HARRISBURG – Compensation funds set up to settle claims filed by victims of abuse by priests have paid out more than $55 million to more than 300 victims across the state in the year since a landmark grand jury report examined the church’s role in covering up for predator priests, according to information released by the church and the law firm overseeing the compensation funds for most dioceses in Pennsylvania.

That total includes $43 million paid out by the Catholic dioceses in Allentown, Erie, Scranton, Philadelphia and Pittsburgh, said Camille Biros, an attorney with the Washington, D.C.,-based law firm managing the compensation funds of those dioceses.

The Harrisburg Diocese has paid out $12.1 million, so far, to settle claims, according to information provided by the diocese’s communications office.

In Pennsylvania, victims who were abused as children have until the age of 30 to file civil lawsuits against their abusers or those who covered up for the predators. The grand jury report, released Aug. 14, 2018, found that in almost every case detailed in the report, the abuse happened too long ago for the victims to be able to sue. The grand jury called on the state to create a window of opportunity for victims to sue even if their cases were past the existing statute of limitations.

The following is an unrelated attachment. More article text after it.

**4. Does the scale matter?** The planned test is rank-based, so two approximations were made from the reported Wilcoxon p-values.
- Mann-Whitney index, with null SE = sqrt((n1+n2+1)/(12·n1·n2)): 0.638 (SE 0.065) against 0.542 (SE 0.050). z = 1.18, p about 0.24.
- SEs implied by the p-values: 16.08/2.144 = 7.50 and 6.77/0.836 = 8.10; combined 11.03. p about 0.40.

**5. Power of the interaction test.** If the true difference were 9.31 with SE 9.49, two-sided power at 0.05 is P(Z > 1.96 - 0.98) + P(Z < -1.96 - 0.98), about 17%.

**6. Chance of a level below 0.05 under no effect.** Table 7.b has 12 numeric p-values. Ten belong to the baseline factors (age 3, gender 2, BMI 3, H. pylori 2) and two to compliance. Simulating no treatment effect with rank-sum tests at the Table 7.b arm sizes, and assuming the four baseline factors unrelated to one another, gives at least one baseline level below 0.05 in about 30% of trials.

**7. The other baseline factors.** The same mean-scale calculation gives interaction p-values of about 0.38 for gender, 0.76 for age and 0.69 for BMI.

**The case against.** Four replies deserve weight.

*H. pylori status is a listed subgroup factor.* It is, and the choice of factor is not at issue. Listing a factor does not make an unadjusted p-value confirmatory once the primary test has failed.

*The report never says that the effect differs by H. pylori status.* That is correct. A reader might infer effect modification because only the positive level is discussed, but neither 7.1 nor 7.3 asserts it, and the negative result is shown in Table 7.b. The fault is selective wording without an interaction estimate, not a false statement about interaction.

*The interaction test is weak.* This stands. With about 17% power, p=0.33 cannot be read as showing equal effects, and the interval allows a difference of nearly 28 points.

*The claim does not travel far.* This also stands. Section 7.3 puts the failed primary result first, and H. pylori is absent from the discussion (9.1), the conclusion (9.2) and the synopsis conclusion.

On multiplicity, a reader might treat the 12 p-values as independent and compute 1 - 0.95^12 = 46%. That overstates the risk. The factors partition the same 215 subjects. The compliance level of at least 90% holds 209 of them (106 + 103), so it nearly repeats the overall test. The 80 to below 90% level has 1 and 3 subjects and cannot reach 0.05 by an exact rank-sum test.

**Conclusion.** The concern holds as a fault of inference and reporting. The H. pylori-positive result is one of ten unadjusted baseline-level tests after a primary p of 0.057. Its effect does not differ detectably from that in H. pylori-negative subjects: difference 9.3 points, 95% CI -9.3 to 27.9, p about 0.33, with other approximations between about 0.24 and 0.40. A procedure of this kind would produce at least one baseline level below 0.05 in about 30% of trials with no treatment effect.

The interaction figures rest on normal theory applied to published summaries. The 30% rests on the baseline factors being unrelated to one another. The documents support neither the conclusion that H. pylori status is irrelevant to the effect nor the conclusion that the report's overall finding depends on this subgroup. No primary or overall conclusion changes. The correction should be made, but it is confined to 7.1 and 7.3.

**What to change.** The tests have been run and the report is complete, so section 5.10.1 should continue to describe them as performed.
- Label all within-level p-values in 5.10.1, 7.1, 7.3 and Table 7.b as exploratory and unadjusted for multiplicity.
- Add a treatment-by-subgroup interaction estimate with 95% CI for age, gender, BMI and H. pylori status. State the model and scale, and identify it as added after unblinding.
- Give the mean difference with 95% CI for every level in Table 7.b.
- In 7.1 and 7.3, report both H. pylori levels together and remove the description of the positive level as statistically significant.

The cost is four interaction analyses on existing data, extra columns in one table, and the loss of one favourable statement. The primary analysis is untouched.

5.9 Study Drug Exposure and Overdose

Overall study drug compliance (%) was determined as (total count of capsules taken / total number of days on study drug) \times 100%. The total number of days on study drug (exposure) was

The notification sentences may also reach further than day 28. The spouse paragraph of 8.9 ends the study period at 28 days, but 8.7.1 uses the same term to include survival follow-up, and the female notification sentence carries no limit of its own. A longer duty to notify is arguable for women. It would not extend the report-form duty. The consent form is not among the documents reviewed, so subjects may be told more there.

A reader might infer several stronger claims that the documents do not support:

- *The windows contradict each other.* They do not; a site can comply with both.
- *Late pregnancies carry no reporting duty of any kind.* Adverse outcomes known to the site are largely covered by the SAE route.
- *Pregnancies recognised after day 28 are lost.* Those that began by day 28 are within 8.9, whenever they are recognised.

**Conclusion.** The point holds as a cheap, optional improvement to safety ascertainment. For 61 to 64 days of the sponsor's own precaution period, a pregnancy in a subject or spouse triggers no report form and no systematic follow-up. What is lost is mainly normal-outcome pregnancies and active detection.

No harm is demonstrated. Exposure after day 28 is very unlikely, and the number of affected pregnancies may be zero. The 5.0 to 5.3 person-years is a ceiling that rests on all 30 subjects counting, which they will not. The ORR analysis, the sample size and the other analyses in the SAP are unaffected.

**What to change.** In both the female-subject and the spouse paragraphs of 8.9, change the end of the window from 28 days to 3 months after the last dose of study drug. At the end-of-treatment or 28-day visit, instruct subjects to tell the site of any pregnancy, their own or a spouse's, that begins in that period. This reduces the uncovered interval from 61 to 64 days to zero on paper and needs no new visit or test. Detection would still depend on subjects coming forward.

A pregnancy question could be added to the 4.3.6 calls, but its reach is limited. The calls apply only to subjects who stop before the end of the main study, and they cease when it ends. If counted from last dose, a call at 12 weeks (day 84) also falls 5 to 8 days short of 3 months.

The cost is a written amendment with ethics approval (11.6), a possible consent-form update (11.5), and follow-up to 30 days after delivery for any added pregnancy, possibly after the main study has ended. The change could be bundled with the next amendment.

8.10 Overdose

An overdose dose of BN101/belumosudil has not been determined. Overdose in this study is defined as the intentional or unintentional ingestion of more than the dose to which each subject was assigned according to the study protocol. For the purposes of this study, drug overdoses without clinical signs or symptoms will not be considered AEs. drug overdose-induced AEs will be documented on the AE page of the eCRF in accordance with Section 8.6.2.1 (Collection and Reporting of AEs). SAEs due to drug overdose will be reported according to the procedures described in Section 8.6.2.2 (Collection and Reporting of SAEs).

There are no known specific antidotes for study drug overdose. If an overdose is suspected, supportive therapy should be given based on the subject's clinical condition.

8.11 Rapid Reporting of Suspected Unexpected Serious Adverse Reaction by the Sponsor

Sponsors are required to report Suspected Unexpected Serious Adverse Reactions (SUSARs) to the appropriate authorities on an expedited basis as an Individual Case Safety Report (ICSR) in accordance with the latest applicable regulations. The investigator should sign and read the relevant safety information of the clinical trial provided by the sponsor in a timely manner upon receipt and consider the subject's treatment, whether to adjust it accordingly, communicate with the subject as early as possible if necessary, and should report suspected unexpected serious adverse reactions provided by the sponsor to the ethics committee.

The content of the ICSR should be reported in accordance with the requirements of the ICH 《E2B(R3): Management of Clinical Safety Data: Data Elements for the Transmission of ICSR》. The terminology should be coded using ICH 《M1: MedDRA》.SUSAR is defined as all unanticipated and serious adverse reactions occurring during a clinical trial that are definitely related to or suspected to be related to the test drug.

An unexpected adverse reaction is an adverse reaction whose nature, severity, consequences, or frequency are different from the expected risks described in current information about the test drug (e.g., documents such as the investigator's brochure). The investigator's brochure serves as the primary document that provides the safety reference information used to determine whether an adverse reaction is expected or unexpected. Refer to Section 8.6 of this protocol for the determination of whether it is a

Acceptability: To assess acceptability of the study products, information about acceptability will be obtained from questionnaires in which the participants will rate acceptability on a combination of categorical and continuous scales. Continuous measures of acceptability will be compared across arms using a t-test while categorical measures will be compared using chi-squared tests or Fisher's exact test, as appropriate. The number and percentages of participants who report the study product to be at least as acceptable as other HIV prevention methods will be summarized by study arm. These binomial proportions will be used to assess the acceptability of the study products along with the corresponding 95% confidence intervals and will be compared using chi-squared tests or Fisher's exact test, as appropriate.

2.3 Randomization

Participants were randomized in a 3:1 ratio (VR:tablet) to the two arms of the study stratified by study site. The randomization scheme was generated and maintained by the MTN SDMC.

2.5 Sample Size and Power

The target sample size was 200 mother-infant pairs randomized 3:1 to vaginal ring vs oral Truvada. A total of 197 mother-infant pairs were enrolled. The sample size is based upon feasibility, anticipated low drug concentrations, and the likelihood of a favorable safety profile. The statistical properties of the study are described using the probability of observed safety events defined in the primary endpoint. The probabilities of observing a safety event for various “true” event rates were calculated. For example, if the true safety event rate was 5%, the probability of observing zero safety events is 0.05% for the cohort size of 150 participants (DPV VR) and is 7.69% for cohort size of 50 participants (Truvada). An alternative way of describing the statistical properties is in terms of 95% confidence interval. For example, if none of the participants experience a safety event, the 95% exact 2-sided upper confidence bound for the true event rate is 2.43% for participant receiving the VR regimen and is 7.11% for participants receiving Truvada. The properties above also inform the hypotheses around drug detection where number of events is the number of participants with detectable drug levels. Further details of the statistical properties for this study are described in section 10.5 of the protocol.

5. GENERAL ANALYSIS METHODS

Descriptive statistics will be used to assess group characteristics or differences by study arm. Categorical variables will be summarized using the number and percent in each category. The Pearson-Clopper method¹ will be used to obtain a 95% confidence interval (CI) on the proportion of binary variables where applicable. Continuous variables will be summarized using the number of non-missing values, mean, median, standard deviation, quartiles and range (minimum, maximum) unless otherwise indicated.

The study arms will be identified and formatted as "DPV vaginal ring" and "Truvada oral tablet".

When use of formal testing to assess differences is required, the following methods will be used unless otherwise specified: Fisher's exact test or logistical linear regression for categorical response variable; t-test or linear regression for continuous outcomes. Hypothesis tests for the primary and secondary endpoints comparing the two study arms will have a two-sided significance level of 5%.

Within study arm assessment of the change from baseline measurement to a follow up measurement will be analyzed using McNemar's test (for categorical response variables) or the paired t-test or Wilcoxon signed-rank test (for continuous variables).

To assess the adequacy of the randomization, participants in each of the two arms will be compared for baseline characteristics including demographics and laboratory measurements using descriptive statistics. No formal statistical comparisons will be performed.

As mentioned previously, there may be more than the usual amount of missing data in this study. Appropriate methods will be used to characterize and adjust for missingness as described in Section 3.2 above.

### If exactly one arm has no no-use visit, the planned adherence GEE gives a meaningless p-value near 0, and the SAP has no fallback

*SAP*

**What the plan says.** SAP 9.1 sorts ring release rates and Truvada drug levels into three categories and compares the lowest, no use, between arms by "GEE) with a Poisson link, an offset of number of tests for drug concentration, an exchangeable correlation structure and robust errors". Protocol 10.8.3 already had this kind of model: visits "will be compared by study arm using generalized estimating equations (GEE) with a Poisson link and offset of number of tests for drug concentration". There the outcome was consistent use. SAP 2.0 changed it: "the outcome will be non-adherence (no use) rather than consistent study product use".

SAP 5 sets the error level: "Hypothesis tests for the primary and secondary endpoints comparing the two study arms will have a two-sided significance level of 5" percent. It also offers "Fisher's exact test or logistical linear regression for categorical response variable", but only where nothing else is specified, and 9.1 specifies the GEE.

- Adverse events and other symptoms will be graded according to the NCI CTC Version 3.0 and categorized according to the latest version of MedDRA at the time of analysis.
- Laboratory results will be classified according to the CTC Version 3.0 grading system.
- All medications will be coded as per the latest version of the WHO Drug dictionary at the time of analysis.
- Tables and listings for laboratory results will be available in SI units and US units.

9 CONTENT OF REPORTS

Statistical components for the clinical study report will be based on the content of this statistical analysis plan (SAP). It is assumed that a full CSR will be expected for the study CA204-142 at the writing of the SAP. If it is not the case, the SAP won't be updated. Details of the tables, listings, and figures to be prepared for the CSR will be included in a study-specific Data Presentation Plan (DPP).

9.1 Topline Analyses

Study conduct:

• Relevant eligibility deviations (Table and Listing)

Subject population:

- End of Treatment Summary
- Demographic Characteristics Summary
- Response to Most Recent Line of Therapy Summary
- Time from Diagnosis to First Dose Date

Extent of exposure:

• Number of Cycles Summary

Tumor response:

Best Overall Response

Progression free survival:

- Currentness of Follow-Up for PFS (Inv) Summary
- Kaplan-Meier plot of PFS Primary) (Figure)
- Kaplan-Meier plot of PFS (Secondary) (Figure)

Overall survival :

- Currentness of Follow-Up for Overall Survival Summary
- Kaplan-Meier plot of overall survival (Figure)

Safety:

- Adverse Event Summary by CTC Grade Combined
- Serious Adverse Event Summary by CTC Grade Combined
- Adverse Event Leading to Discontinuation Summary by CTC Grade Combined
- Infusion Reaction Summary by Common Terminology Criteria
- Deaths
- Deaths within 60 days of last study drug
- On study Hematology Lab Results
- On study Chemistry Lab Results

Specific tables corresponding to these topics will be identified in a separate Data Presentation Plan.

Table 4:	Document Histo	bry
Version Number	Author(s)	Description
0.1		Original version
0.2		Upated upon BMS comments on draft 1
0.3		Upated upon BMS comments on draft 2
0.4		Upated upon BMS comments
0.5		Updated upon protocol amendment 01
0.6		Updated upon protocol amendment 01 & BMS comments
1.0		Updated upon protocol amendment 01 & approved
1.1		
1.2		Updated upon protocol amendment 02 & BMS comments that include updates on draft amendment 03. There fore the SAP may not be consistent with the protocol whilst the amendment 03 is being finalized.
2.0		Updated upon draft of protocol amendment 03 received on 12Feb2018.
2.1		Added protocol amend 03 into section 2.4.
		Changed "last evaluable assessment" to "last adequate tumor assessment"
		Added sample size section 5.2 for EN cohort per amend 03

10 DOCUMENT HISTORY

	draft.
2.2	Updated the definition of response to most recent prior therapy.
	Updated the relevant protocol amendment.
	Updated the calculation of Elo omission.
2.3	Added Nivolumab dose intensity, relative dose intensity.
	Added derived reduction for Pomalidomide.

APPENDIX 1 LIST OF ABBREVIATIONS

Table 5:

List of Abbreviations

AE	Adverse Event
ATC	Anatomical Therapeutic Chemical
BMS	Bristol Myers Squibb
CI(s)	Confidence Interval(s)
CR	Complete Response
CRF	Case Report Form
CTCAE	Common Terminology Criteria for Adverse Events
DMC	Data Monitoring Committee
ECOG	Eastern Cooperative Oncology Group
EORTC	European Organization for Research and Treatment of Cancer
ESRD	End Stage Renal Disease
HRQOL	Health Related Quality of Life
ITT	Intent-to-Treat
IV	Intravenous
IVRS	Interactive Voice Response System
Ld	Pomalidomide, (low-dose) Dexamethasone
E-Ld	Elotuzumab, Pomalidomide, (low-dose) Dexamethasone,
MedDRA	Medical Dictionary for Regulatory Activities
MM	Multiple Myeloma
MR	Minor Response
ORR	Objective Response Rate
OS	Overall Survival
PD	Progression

The compensation funds were launched earlier this year by all of the dioceses examined in the 2018 grand jury report, but only after the state Legislature ended its fall session without passing a reform that would have made it easier for victims to sue.